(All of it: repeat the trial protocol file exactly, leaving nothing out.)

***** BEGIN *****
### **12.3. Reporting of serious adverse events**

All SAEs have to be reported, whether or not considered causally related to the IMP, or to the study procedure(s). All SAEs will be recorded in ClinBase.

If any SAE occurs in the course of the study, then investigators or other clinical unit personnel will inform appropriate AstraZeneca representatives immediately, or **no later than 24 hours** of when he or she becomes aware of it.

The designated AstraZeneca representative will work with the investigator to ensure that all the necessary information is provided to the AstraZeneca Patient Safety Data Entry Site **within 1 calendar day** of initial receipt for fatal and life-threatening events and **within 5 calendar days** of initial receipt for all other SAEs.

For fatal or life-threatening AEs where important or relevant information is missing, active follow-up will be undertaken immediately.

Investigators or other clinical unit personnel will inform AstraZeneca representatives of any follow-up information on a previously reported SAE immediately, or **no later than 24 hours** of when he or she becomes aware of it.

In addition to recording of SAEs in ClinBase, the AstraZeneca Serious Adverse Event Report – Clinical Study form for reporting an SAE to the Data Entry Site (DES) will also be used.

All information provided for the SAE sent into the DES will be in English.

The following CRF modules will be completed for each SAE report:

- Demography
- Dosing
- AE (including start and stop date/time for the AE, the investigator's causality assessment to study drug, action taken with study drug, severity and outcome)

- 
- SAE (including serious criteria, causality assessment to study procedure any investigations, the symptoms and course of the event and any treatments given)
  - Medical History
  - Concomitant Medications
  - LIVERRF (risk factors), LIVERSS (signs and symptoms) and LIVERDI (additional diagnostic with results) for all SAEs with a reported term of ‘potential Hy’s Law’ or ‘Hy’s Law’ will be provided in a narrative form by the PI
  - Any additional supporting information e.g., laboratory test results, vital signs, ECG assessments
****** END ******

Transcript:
### **12.3. Reporting of serious adverse events**

All SAEs have to be reported, whether or not considered causally related to the IMP, or to the study procedure(s). All SAEs will be recorded in ClinBase.

If any SAE occurs in the course of the study, then investigators or other clinical unit personnel will inform appropriate AstraZeneca representatives immediately, or **no later than 24 hours** of when he or she becomes aware of it.

The designated AstraZeneca representative will work with the investigator to ensure that all the necessary information is provided to the AstraZeneca Patient Safety Data Entry Site **within 1 calendar day** of initial receipt for fatal and life-threatening events and **within 5 calendar days** of initial receipt for all other SAEs.

For fatal or life-threatening AEs where important or relevant information is missing, active follow-up will be undertaken immediately.

Investigators or other clinical unit personnel will inform AstraZeneca representatives of any follow-up information on a previously reported SAE immediately, or **no later than 24 hours** of when he or she becomes aware of it.

In addition to recording of SAEs in ClinBase, the AstraZeneca Serious Adverse Event Report – Clinical Study form for reporting an SAE to the Data Entry Site (DES) will also be used.

All information provided for the SAE sent into the DES will be in English.

The following CRF modules will be completed for each SAE report:

- Demography
- Dosing
- AE (including start and stop date/time for the AE, the investigator's causality assessment to study drug, action taken with study drug, severity and outcome)

- 
- SAE (including serious criteria, causality assessment to study procedure any investigations, the symptoms and course of the event and any treatments given)
  - Medical History
  - Concomitant Medications
  - LIVERRF (risk factors), LIVERSS (signs and symptoms) and LIVERDI (additional diagnostic with results) for all SAEs with a reported term of ‘potential Hy’s Law’ or ‘Hy’s Law’ will be provided in a narrative form by the PI
  - Any additional supporting information e.g., laboratory test results, vital signs, ECG assessments